Azathioprine

Azathioprine treats rheumatoid arthritis. This medication is also used in kidney transplant patients to prevent rejection of the new kidney.

Azathioprine Overview

Reviewed: July 24, 2013
Updated: 

Azathioprine is a prescription medication used to treat rheumatoid arthritis. It is also used in kidney transplant patients to prevent rejection of the new kidney. Azathioprine belongs to a group of drugs called immunosuppressive antimetabolites, which work by decreasing the activity of the body's immune system so it will not attack the transplanted organ or the joints.

This medication comes in tablet form and is taken once or twice a day, with or without food.

This medication is also available in an injectable form to be given directly into a vein (IV) by a healthcare professional.

Common side effects of azathioprine include nausea, vomiting, hair loss, and rash.

Azathioprine Genetic Information

Azathioprine gets broken down in the body by proteins called enzymes. Azathioprine gets converted in the body to a product (known as a metabolite) that can be toxic at high levels. An enzyme known as TMPT breaks down this metabolite so that you do not experience its harmful effects. Some patients have a change (called a mutation) in this enzyme that prevents it from breaking down the toxic metabolite properly.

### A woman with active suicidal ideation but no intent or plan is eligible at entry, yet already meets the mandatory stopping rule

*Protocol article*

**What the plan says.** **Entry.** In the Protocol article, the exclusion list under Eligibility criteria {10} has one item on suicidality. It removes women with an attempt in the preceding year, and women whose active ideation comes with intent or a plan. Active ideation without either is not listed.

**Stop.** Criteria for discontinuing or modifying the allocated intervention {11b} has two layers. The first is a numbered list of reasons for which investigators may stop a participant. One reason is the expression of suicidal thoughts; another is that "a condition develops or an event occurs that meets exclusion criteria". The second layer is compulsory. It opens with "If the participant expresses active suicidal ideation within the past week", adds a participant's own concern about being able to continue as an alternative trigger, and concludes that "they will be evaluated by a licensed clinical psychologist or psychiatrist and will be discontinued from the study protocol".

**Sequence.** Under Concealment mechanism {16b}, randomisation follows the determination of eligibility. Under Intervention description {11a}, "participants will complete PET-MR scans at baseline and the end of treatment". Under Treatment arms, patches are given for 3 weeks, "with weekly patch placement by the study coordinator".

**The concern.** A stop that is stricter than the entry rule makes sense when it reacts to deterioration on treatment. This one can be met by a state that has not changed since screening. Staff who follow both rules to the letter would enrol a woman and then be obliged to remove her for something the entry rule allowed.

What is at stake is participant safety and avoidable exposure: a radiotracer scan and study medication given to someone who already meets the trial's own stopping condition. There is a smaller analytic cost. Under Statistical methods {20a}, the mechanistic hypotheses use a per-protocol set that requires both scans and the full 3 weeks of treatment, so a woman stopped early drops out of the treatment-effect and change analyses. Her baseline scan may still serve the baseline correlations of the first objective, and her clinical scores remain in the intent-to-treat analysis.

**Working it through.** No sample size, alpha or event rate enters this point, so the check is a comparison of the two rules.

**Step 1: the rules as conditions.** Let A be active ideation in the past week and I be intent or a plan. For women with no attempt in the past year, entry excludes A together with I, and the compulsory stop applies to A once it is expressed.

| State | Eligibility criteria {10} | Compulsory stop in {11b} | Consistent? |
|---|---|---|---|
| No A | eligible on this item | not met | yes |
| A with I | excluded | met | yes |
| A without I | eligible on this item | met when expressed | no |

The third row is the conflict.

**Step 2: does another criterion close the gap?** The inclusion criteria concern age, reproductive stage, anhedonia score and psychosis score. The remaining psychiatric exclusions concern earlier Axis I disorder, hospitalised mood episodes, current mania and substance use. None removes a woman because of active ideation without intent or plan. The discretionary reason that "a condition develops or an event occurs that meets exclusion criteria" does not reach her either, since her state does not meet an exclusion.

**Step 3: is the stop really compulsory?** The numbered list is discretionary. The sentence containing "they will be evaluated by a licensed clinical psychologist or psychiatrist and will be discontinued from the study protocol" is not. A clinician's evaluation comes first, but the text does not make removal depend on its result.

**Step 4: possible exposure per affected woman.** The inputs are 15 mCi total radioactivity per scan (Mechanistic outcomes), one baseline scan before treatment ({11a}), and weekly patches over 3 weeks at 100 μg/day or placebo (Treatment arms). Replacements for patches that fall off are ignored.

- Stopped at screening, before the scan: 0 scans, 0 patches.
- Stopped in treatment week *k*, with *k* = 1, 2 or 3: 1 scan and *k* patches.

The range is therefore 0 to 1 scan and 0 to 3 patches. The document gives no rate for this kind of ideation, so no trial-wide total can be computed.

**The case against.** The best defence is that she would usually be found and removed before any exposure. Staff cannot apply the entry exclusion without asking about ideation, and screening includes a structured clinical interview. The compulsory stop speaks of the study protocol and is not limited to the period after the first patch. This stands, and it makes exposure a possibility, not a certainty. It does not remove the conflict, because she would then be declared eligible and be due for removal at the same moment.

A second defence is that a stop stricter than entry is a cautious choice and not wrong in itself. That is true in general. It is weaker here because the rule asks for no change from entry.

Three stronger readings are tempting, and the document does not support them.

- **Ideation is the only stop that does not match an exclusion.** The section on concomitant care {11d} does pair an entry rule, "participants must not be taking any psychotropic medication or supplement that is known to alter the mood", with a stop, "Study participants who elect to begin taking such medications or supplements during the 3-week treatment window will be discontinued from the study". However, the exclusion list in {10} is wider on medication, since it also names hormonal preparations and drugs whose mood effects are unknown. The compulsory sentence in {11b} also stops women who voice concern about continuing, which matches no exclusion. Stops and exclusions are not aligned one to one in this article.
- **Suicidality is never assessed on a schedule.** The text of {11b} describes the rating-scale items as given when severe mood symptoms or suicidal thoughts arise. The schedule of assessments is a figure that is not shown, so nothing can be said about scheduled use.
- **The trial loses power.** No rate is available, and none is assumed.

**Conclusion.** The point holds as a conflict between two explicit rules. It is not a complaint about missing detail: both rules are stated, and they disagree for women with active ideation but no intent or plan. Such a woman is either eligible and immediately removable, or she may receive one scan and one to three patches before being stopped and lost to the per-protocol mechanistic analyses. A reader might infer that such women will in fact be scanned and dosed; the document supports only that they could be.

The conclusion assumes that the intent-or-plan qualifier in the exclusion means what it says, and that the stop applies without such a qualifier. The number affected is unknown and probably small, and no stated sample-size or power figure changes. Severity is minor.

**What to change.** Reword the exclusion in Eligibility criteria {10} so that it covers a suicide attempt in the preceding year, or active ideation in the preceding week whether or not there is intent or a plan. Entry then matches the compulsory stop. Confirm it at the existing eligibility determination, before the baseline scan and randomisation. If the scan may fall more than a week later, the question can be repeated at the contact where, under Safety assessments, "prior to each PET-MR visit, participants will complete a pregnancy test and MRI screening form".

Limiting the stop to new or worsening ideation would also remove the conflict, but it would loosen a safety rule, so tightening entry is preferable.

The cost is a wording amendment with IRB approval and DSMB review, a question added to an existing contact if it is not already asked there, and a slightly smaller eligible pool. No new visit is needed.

Some patients have a mutation in TMPT that prevents it from breaking down toxic metabolites. These patients are more likely to experience toxic effects including the potential for lowered blood counts. A test can determine whether your TMPT enzymes carry such a mutation. Your doctor may change your dose of azathioprine based on your test results. Your doctor should also monitor your blood counts while you are being treated with azathioprine.

 

 

Patient Ratings for Azathioprine

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  • Other
  • Arthritis, Rheumatoid
  • Colitis, Ulcerative
  • Crohn Disease
  • Graft Vs Host Disease
  • Lupus Erythematosus, Systemic
  • Multiple Sclerosis
  • Purpura, Thrombocytopenic, Idiopathic

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Azathioprine Cautionary Labels

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Uses of Azathioprine

Oral/Injectable:

Azathioprine is a prescription medication used in the following conditions:

  • to prevent transplant rejection, or to prevent an attack of the transplanted organ by the immune system